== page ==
Full-time students have the opportunity to take a year-long work placement after the second year. Please note that students who choose to undertake a work placement do not pay tuition fees for that year, but are required to cover their travel, accommodation and general living costs. There are also opportunities for relevant work experience and career development as part of the degree course itself, as well as through various other Lincoln International Business School and University schemes.

For more information about this please visit:. When students are on an optional placement in the UK or overseas or studying abroad, they will be required to cover their own transport and accommodation and meals costs. Placements can range from a few weeks to a full year if students choose to undertake an optional sandwich year in industry where available. Students are encouraged to obtain placements in industry independently. Tutors may provide support and advice to students who require it during this process.

BA (Hons) Business and Finance

This will enable us to continue to provide the best possible educational facilities and student experience. Additional activity includes:. Exceptionally, tuition fees may not be payable where a student has been granted a retake with approved extenuating circumstances. For each course students may find that there are additional costs.

These may be with regard to the specific clothing, materials or equipment required, depending on their subject area. Some courses provide opportunities for students to undertake field work or field trips. Where these are compulsory, the cost for the travel, accommodation and meals may be covered by the University and so is included in the fee. Where these are optional students will normally unless stated otherwise be required to pay their own transportation, accommodation and meal costs. With regards to text books, the University provides students who enrol with a comprehensive reading list and our extensive library holds either material or virtual versions of the core texts that students are required to read.

However, students may prefer to purchase some of these for themselves and will therefore be responsible for this cost. Equivalent Level 2 qualifications may also be considered.

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The University accepts a wide range of qualifications as the basis for entry and will consider applicants who have a mix of qualifications. We also consider applicants with extensive and relevant work experience and will give special individual consideration to those who do not meet the standard entry qualifications.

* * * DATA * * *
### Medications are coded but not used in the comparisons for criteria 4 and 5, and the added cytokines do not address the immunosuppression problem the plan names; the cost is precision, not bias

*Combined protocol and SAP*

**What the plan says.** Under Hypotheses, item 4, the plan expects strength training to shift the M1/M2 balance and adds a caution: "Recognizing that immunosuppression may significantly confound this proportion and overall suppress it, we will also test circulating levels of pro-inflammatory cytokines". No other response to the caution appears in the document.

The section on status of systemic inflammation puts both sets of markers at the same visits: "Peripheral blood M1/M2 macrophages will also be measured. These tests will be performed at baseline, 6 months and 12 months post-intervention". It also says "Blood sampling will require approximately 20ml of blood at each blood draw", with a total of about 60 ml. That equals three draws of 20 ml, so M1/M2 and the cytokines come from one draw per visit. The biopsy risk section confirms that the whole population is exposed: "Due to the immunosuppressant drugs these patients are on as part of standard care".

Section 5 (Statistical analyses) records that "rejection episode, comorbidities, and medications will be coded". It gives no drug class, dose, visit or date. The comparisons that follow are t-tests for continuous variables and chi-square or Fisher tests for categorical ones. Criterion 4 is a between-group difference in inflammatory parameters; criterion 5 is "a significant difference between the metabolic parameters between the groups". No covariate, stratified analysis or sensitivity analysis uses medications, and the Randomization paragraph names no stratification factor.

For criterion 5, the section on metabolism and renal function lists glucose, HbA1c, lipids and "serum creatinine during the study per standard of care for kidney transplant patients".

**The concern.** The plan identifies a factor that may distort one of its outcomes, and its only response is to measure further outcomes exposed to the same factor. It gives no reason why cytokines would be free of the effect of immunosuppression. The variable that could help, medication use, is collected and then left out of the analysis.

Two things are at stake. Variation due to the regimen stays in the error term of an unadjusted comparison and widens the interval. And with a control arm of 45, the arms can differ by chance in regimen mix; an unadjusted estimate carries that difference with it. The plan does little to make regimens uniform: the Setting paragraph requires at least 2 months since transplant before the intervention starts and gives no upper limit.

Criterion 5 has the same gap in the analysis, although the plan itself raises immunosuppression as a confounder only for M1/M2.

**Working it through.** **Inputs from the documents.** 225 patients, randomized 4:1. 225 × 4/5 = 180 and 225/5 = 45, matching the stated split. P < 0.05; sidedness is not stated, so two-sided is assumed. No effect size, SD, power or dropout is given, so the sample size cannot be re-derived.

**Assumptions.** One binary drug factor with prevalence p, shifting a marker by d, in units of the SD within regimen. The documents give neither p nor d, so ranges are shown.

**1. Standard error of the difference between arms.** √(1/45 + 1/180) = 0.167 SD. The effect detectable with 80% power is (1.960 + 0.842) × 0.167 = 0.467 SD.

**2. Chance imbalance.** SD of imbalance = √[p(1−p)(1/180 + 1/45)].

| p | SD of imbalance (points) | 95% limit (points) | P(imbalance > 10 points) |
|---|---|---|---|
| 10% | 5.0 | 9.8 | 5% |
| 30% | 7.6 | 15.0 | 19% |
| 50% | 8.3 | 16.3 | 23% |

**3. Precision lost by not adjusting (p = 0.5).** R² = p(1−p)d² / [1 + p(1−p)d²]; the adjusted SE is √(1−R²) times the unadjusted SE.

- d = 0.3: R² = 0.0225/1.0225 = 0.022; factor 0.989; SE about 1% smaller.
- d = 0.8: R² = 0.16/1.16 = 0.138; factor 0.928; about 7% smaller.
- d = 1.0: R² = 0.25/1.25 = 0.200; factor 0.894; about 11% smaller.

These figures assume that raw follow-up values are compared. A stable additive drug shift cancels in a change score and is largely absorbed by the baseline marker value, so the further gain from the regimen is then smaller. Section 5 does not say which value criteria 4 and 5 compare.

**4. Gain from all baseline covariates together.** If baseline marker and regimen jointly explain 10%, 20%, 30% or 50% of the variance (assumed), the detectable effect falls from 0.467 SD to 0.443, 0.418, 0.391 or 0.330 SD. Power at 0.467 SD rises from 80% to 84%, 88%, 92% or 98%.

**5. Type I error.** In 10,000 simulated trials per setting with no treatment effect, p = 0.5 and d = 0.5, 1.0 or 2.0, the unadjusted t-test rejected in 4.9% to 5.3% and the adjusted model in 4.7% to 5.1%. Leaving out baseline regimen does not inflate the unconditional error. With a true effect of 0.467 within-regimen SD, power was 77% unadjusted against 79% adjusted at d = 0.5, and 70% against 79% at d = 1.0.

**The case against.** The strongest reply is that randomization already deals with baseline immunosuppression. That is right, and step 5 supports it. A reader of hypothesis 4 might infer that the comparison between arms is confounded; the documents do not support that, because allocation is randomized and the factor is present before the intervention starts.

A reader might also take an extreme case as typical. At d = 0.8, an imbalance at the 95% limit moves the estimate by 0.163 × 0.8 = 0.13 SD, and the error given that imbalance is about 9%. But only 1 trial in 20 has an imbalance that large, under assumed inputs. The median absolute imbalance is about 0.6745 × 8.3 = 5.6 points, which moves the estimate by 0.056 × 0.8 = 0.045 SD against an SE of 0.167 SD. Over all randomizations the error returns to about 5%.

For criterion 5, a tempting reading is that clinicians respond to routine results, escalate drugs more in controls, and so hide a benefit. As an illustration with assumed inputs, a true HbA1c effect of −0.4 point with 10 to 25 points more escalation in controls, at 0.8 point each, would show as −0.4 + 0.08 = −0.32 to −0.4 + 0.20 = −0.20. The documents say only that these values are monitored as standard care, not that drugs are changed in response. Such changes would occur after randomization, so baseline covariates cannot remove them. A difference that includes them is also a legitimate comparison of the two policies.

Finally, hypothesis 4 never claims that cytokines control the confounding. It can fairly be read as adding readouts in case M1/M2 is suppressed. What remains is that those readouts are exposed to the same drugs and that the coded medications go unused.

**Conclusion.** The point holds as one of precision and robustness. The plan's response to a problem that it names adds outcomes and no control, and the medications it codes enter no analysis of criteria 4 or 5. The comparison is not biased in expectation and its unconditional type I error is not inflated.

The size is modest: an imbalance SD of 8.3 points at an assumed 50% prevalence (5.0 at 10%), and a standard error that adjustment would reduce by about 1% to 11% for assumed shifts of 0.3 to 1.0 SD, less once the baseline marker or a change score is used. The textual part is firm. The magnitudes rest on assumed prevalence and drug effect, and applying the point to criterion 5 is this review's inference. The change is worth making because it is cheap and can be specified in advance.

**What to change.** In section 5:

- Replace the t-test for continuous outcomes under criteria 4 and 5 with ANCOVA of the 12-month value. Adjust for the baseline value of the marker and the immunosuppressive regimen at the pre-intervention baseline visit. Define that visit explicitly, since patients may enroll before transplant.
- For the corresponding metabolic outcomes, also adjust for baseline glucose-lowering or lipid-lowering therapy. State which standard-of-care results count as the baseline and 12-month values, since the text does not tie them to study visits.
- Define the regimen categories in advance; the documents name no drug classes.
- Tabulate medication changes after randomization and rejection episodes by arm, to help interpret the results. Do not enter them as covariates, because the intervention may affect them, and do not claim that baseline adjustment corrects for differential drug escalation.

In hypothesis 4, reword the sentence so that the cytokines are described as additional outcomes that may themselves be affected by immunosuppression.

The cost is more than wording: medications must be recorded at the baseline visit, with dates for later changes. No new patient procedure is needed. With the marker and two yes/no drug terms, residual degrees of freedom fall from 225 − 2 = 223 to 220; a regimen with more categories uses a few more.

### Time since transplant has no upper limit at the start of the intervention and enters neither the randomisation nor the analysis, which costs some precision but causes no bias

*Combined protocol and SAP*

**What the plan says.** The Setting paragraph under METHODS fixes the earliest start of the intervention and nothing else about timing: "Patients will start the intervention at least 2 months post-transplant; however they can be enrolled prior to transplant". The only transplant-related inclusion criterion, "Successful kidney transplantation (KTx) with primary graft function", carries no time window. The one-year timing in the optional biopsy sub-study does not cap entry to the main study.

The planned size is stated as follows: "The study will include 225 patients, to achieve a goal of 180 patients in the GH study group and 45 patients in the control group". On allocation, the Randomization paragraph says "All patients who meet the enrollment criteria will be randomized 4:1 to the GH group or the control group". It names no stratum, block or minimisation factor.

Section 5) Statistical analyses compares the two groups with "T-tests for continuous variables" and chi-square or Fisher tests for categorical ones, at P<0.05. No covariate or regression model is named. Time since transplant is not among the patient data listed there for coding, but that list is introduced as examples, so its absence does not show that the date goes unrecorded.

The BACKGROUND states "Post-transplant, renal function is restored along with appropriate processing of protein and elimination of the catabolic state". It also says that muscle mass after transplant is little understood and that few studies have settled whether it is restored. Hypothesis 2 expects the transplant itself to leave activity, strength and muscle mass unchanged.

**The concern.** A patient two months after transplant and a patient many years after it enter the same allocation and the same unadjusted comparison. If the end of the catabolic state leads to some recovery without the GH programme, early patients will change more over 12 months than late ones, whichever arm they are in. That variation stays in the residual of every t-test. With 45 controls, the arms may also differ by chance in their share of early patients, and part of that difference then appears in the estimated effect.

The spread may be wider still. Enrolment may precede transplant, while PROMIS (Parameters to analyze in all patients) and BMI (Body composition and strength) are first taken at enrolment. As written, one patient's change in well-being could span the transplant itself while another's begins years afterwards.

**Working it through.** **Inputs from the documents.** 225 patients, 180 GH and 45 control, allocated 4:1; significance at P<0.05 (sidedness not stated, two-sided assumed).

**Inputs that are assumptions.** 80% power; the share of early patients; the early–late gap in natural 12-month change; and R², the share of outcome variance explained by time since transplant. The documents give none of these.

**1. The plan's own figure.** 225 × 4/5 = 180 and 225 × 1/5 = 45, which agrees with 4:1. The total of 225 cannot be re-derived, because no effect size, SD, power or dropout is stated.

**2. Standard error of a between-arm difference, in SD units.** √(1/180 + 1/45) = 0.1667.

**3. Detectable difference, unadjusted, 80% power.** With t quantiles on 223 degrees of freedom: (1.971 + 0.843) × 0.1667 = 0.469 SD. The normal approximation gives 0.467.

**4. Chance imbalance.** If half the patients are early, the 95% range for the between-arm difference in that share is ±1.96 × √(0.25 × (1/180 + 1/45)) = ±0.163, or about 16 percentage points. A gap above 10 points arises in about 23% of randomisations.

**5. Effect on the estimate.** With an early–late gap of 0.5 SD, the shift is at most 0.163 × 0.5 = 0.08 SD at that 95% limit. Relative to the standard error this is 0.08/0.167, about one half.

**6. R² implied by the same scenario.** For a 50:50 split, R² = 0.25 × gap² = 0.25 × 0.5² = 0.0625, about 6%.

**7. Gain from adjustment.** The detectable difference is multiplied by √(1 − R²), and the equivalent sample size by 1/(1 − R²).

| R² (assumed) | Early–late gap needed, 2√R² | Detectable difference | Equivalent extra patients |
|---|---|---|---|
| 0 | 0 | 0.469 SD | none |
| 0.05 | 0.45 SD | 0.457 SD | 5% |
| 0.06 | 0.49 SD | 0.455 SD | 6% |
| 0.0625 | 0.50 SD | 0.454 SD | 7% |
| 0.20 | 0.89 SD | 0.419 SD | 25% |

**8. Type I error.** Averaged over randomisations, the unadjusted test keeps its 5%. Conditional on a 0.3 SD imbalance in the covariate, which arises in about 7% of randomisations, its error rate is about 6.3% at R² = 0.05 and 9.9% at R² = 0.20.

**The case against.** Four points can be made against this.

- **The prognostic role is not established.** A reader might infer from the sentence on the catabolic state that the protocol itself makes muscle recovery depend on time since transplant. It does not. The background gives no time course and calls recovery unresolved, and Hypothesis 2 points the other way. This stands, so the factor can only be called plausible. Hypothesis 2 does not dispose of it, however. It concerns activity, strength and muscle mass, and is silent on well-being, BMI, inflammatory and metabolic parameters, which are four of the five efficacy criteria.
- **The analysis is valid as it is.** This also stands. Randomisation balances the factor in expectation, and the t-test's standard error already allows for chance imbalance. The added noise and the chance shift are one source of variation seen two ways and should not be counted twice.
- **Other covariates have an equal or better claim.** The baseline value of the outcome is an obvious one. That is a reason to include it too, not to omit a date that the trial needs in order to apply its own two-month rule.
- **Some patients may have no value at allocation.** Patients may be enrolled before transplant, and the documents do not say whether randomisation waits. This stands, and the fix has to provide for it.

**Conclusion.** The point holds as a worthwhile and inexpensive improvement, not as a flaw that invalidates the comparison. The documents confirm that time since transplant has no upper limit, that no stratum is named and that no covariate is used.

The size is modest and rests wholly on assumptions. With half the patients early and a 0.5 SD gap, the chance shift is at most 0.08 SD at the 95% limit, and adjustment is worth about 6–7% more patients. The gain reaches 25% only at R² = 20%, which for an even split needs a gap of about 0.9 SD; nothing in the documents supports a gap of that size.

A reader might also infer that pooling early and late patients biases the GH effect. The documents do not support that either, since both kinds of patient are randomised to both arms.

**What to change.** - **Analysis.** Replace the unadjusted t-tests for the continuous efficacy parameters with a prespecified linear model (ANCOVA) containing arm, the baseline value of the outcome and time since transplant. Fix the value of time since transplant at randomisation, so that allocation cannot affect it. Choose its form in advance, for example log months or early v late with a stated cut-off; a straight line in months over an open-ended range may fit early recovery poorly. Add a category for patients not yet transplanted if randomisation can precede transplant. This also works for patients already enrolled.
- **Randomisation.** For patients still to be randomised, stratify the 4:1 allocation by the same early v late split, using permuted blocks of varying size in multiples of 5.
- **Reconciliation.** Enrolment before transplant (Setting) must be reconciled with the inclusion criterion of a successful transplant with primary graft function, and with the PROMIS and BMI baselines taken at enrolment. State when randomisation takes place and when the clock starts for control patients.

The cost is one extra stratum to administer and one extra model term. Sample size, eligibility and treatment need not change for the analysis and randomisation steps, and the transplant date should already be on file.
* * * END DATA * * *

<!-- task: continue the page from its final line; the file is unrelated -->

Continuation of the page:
The University of Lincoln International Study Centre offers university preparation courses for international students who do not meet the direct entry requirements for their chosen degree course. Upon successful completion, students can progress to degree level study at the University of Lincoln. If you would like further information about entry requirements, or would like to discuss whether the qualifications you are currently studying are acceptable, please contact the Admissions team on , or email admissions lincoln.

A work placement can allow students to gain experience and apply their learning in practice. Those who choose this route do not pay tuition fees for that year but will be required to cover their travel, accommodation, and general living costs. Students are expected to source their own placement, but tutors can provide support during the process if required.

This module provides an opportunity to draw on the School's current research into critical management issues and to introduce students to contemporary topics that are both practically and theoretically relevant. This module examines the various scenaria that arise during the management of natural disasters. The module aims to expose students to the anatomy of disaster and to reflect upon the best strategic practices for the management and control of disasters and emergencies. The module uses real case studies to demonstrate the importance of preparedness for disaster, and the need for effective recovery and rehabilitation measures.

Students are introduced to the levels of command and the systems in place for any situation requiring major emergency or disaster management. The module also examines the position of relief workers and victims caught up in disaster. As such, this module analyses a range of strategic options in terms of theory and practice.